TL;DR: I wrote a little program to build and test software in a pair of nested virtual machines, to reduce the risk of bugs or malware in dependencies doing bad things. It’s called the Contractor and it’s just barely usable now. Feedback welcome.

Software development is a security risk.

Building software from source code and running it is a core activity of software development. Software developers do it on the machine they use for other things too. The process is roughly as follows:

  • install any dependencies
  • build the software
  • run the software, perhaps as part of unit testing

When the software is run, even if only a small unit of it, it can do anything that the person running the build can do, in principle:

  • delete files
  • modify files
  • log into remote hosts using SSH
  • decrypt or sign files with PGP
  • send email
  • delete email
  • commit to version control repositories
  • do anything with the browser that a the person could do
  • run things as sudo
  • in general, cause mayhem and chaos

Normally, a software developer can assume that the code they wrote themselves doesn’t do any of that. They can even assume that people they work with don’t do any of that. In both cases, they may be wrong: mistakes happen. It’s a well-guarded secret among programmers that they sometimes, even if rarely, make catastrophic mistakes.

Accidents aside, mayhem and chaos may be intentional. Your own project may not have malware, and you may have vetted all your dependencies, and you trust them. But your dependencies have dependencies, which have further dependencies, which have dependencies of their own. You’d need to vet the whole dependency tree. Even decades ago, in the 1990s, this could easily be hundreds of thousands of lines of code, and modern systems a much larger. Note that build tools are themselves dependencies, as is the whole operating system. Any code that is used in the build process is a dependency.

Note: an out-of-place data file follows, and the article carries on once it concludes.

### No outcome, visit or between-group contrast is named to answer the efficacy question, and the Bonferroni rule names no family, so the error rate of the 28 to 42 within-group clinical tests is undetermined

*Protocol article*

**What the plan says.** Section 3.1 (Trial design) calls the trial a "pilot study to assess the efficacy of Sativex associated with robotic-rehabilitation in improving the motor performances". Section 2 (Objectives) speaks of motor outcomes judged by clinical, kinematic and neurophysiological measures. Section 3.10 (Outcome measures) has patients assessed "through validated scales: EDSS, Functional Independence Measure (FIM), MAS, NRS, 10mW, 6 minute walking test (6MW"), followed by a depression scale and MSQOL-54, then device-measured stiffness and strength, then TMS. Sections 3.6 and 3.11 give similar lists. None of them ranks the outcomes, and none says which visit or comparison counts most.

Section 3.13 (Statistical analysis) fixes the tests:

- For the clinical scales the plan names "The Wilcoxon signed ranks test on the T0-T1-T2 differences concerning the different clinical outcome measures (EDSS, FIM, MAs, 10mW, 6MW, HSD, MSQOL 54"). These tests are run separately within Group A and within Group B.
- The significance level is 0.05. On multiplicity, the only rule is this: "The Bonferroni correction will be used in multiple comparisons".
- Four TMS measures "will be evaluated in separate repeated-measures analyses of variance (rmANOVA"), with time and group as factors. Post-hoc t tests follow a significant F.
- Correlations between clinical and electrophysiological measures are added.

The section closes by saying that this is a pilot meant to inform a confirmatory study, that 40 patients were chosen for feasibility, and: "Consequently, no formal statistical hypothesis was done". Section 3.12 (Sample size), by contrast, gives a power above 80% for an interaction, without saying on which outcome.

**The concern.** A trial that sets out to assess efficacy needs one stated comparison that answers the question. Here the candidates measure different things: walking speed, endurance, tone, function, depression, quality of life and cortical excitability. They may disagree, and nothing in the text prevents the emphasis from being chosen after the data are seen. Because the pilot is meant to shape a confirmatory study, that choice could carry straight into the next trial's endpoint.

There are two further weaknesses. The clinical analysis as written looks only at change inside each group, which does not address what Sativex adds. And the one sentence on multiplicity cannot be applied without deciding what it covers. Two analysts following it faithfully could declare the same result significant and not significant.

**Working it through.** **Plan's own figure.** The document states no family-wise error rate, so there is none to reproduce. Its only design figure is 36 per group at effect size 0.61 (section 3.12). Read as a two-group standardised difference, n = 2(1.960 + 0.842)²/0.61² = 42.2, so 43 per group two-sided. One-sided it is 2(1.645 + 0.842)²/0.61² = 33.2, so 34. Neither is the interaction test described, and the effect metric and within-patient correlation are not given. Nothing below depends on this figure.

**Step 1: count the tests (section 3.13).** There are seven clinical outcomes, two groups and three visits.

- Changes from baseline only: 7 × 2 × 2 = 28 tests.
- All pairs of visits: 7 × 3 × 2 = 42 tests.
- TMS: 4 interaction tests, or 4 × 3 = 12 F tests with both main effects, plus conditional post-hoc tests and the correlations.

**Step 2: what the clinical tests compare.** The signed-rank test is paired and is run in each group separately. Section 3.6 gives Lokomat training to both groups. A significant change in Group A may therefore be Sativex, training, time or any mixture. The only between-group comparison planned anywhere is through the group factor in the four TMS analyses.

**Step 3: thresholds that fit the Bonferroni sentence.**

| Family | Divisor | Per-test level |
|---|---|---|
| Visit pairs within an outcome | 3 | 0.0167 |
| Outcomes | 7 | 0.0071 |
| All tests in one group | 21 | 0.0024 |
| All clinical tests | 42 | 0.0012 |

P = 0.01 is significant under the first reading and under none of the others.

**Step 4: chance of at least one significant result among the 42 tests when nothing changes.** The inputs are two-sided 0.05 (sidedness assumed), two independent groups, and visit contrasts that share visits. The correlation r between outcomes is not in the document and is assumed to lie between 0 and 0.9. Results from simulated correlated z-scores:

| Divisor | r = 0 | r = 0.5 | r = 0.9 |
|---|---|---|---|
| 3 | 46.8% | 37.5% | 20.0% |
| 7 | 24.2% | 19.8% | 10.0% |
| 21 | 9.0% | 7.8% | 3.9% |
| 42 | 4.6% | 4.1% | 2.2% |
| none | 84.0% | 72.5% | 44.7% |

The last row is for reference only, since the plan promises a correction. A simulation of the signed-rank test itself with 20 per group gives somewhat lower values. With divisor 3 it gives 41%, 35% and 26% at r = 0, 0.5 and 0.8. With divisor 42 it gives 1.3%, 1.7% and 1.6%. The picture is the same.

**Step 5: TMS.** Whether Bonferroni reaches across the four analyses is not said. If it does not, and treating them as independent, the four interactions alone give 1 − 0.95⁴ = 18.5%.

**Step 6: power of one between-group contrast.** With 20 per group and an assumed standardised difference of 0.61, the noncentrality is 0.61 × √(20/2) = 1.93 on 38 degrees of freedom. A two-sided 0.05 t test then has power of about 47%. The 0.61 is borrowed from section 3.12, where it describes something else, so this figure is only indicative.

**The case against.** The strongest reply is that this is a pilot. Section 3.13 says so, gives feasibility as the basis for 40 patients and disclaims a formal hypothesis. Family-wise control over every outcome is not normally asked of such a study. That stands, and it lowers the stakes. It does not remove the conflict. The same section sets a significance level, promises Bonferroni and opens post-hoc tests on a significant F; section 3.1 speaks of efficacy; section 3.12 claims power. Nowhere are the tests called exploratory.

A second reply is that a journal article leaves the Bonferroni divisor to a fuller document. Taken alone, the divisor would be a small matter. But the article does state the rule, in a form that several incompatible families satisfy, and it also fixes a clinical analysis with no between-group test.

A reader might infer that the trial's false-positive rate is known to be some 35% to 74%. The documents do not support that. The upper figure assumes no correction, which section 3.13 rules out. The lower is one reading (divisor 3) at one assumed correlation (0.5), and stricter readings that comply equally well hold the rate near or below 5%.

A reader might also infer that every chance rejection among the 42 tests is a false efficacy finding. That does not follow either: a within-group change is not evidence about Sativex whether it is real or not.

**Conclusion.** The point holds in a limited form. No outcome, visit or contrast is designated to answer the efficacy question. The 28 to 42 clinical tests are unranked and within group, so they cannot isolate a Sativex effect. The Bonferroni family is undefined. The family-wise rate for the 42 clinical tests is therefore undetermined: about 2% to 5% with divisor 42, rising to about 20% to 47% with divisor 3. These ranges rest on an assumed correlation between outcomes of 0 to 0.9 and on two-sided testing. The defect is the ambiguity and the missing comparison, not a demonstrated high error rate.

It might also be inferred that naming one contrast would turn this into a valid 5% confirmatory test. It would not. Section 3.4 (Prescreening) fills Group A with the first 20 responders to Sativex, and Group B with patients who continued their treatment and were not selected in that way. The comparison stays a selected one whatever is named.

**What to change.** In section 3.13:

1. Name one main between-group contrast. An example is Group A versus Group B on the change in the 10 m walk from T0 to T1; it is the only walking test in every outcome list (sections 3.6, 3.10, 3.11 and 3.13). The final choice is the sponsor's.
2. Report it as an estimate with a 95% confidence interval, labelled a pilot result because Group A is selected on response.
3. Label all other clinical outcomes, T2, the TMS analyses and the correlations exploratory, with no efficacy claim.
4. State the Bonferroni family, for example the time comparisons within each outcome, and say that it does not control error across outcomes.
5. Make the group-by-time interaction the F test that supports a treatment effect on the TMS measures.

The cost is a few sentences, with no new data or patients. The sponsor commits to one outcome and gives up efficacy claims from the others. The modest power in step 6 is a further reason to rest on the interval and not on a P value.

How certain are you that you can spot malicious code that’s intentionally hidden and obfuscated?

Are you prepared to vet any changes to any transitive dependencies?

Does this really matter? Maybe it doesn’t. If you can’t ever do anything on your computer that would affect you or anyone else in a negative way, it probably doesn’t matter. Most software developers are not in that position.

This risk affects every operating system and every programming language. The degree in which it exists varies, a lot. Some programming language ecosystems seem more vulnerable than others: the nodejs/npm one, for example, values tiny and highly focused packages, which leads to immense dependency trees. The more direct or indirect dependencies there are, the higher the chance that one of them turns out to be bad.

The risk also exists for more traditional languages, such as C. Few C programs have no dependencies. They all need a C compiler, which in turn requires an operating system, at least.

The risk is there for both free software systems, and non-free ones. As an example, the Debian system is entirely free software, but it’s huge: the Debian 10 (buster) release has tens of thousands of software packages, maintained by thousands of people. While it’s probable that none of those packages contains actual malware, it’s not certain. Even if everyone who helps maintain is completely trustworthy, the amount of software in Debian is much too large for all code to be comprehensively reviewed. Also, no amount of review will catch all bugs.

This is true for all operating systems that are not mere toys.

The conclusion here is that to build software securely, we can’t assume all code involved in the build to be secure. We need something more secure. The Contractor aims to be a possible solution.

See the README for instructions how to try it. See the subplot document for more about the architecture and so on for how it works.

The Contractor has only just reached a state where it can build and test some of my other projects. It’s ugly, buggy, and awkward, but I expect to have much fun using and improving it in the future. Maybe you’d like to join the adventure?